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Is it possible to charge a mobile phone from a lemon? Answered

Im thinking, lots of electrodes in one lemon, joule thief and a capacitor maybe...?


The answer is YES!
So long as you had enough lemons in series and parallel.

See the actual reaction is not the lemon juice. The lemon juice acts as an electrolytic solution for the two metal electrodes. Typically nickel and copper. If you used better metals like magnesium and copper you would be able to get a high voltage potential and require fewer lemons. I did a project a few years back where we wired lemons together to power a toy car. Its not about how many lemons its about how many electrodes you have. In fact if you took an ice tray and filled it with electrode pairs in parallel and series making sure the electrolytic solution (lemon juice or any other acid) was seperated you would be able to generate a decently high voltage and current for a short while.

I've tested my old LG phone it required 5V 100mA but it would marginally charge. It was sporadic and it required at least 125mA to charge correctly (bad supply). I had designed a 100mA boost regulator in this instructable but it was not sufficient. Check it out if you would like. (I'm also entering the laser cutter contest so feel free to vote)


I also tested a joule thief. The one I designed had a switching frequency of 250kHz. So it does not really boost any power. The average power over time remaining the same. What it really did was in a way peak the power at a fast enough rate to allow your eye to imagine the LED is fully on when in reality it is blinking.

There is a really detailed explanation to how the joule thief works at this site http://www.emanator.demon.co.uk/bigclive/joule.htm

Most phones need at least 200mA at 5.1V to even begin charging. I found that with my old antique Nokia 110 it would begin charging from solar (barely) at 150mA but it was very finicky. The best bet is to get 3 ballpoint pens, chop off the unused section and make a spiral electrode using Mg ribbon with a central copper wire connected at both ends and insulated with Superglue (tm). This prevents the sudden loss of power if one of the connections breaks.

Use two copper wires not one, the reason is that hydrogen production limits available current. 3 in series got me 3*2V = 6V OCV which drops down to less than 5V under any sort of load.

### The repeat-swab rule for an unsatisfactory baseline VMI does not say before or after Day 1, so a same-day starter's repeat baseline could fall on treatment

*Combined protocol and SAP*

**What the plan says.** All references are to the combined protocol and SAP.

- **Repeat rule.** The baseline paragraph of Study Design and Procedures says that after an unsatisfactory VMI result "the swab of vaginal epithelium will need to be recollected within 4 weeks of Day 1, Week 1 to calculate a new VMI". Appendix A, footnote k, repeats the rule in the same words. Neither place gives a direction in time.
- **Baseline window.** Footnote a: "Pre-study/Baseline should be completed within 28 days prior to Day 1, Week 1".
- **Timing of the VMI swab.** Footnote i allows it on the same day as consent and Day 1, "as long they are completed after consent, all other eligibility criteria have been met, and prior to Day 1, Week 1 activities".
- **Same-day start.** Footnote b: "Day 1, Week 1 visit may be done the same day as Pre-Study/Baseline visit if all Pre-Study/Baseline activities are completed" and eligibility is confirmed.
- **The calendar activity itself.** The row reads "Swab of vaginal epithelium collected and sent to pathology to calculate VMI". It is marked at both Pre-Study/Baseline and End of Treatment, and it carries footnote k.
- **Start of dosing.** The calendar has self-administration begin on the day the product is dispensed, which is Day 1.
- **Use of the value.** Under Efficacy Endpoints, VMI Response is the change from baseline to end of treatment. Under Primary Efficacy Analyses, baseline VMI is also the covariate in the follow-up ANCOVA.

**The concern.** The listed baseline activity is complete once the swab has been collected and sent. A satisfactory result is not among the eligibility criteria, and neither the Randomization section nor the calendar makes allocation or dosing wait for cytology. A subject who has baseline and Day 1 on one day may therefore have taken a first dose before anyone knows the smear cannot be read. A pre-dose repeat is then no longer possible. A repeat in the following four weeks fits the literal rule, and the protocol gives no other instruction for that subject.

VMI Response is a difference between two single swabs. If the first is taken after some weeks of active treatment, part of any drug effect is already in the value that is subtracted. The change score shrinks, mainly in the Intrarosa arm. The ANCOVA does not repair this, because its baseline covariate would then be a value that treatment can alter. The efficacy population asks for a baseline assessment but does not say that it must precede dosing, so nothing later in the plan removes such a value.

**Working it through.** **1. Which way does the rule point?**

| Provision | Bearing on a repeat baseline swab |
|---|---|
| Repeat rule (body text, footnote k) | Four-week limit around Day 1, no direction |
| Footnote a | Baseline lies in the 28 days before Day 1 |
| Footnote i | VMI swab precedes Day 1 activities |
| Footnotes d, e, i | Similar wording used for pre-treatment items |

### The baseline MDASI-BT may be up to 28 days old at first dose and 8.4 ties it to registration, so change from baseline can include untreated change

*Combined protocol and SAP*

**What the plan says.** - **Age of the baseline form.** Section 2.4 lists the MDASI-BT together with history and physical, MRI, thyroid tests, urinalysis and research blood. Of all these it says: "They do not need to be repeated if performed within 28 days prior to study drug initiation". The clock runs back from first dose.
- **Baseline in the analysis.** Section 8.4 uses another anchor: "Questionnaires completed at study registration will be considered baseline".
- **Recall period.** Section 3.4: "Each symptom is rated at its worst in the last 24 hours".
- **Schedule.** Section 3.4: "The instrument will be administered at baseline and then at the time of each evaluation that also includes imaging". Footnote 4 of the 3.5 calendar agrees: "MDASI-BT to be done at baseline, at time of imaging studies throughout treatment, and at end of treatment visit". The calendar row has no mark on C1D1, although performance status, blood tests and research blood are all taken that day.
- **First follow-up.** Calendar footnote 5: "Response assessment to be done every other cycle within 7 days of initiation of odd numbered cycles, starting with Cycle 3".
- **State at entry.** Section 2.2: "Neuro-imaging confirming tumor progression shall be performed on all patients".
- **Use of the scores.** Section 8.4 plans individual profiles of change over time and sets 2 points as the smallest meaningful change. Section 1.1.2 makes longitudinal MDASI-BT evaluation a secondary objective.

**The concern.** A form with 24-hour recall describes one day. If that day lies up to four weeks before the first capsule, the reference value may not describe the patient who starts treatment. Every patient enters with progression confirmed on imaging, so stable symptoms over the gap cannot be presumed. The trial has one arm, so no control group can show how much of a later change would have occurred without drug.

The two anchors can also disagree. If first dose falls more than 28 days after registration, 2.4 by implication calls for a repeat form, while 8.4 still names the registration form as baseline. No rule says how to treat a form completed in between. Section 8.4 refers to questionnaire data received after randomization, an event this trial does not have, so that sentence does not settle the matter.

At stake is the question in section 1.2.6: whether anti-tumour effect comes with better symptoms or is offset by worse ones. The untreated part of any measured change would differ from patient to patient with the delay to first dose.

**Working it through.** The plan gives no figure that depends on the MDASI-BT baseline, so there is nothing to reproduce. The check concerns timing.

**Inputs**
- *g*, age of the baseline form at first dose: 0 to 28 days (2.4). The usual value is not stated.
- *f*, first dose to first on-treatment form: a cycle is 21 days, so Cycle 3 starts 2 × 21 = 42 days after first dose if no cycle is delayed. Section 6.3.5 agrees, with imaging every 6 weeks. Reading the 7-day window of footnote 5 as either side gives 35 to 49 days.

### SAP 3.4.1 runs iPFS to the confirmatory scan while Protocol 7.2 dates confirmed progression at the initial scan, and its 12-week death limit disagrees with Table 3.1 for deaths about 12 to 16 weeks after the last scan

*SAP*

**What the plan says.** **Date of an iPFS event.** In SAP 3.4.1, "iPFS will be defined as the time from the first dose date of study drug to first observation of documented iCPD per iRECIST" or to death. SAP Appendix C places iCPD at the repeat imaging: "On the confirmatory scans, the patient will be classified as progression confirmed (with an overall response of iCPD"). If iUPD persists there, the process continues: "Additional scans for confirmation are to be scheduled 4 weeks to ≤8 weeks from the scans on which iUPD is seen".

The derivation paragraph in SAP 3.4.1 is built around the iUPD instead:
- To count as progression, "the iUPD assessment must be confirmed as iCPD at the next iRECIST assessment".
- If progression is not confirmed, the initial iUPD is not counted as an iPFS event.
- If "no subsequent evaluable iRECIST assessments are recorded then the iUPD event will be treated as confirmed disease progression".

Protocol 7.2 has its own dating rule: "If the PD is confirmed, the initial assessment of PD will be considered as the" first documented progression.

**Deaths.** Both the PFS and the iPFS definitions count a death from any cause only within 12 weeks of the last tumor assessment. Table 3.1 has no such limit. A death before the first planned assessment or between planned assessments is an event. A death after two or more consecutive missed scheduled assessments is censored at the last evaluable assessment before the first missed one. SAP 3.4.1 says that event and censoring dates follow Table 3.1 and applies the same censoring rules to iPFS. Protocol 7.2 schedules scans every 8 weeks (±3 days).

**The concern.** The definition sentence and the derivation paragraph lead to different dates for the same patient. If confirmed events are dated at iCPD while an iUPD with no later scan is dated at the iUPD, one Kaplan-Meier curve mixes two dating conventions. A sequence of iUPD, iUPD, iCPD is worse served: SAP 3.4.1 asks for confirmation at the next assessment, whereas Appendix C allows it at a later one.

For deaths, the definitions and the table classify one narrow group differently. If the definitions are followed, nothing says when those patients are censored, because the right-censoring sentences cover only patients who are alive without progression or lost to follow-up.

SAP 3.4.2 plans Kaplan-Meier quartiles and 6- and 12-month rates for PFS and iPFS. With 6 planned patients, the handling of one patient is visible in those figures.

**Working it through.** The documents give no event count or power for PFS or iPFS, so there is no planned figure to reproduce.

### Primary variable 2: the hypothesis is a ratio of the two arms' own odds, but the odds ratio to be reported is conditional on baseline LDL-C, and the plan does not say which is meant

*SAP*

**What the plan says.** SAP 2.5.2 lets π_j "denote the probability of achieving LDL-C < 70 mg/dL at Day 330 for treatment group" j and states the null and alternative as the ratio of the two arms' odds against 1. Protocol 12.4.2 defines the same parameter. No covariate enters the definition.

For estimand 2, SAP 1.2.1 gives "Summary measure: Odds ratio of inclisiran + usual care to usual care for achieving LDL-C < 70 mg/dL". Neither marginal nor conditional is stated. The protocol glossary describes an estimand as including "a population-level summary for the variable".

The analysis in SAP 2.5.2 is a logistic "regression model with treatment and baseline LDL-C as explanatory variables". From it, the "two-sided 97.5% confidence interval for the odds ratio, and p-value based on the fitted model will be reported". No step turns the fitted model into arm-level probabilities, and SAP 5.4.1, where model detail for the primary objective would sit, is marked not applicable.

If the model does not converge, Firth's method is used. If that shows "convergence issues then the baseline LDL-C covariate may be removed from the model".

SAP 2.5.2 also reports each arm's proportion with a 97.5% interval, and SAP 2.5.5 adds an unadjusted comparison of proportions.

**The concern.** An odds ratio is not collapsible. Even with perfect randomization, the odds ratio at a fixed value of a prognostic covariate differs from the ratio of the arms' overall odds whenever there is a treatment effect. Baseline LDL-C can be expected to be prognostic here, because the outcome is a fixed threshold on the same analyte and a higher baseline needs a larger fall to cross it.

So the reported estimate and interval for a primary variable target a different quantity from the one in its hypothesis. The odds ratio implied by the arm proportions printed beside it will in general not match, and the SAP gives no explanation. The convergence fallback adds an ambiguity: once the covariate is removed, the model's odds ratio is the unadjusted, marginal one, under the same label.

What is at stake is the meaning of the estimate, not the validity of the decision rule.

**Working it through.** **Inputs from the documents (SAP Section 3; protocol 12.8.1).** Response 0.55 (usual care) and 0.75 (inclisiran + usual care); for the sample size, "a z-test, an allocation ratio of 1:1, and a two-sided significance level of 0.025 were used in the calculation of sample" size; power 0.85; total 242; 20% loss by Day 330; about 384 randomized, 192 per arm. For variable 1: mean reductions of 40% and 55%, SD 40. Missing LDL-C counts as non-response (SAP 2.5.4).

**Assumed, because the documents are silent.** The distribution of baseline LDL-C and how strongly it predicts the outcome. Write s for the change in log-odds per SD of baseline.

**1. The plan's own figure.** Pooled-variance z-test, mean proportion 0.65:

Soon apple can change their logo to a lemon

Have you asked Lemonie? LOL

I seriously doubt you could, but the actual answer is "it depends". Keep in mind that lemon juice is not some magic substance from which the electrodes suck electricity. It's just a carrier for the metal ions and helps to get them started moving. The electrodes in your lemon battery are actually the important part, in particular the fact that they are chemically dissimilar to begin with but gradually rust away toward equilibrium as the battery is operated. You can improve the battery slightly by increasing the mass and surface area of the electrodes. Ruffled or large numbers of needle-shaped electrodes would have more area.

Just to add another point: Even if you did succeed in getting a useful amount of electricity, the cell phone batteries would still hold more. How do I know this? Lithium batteries aren't cheap. Lemons and tiny bits of metal are. If a lemon with zinc and copper strips stuck in it were a source of electricity with anywhere near the efficiency of a cell phone battery, your cell phone would already have a compartment containing metal discs and lemon slices. : )

No, it will not. Almost every cell phone on the market requires 5 volts and 100 miliamps to charge. The reason for this is because it is the standard output for a USB drive. This is also true for any mp3 player. As said by Another Brian, the current would not be high enough.

It's possible to run a car on lemons. The problem would be how many lemons can you lay your hands on. I don't know how much current you can get from a lemon but I would start by measuring it. The only real trick is putting enough of them in series to get the voltage up to whatever you charger normally puts out. I don't think you will be able to make more than one cell per lemon, but I would try to get as much surface area as you can. (Try multiple electrodes wired together in clumps.) I think your main problem will be that the lemon cells won't deliver a lot of current. As soon as you connect the phone the voltage will drop (probably below the needed voltage). You can figure this out by measuring the current your phone is using. You can than figure out the abilities of the lemons by connecting the electrodes through a resistor and measure the current. Measuring the voltage will allow you to multiply them to get watts. Divide the needed watts by the 'lemon' watts and multiply by the number of cells you needed to put in series. You will need a lot of lemons

Im thinking not enough energy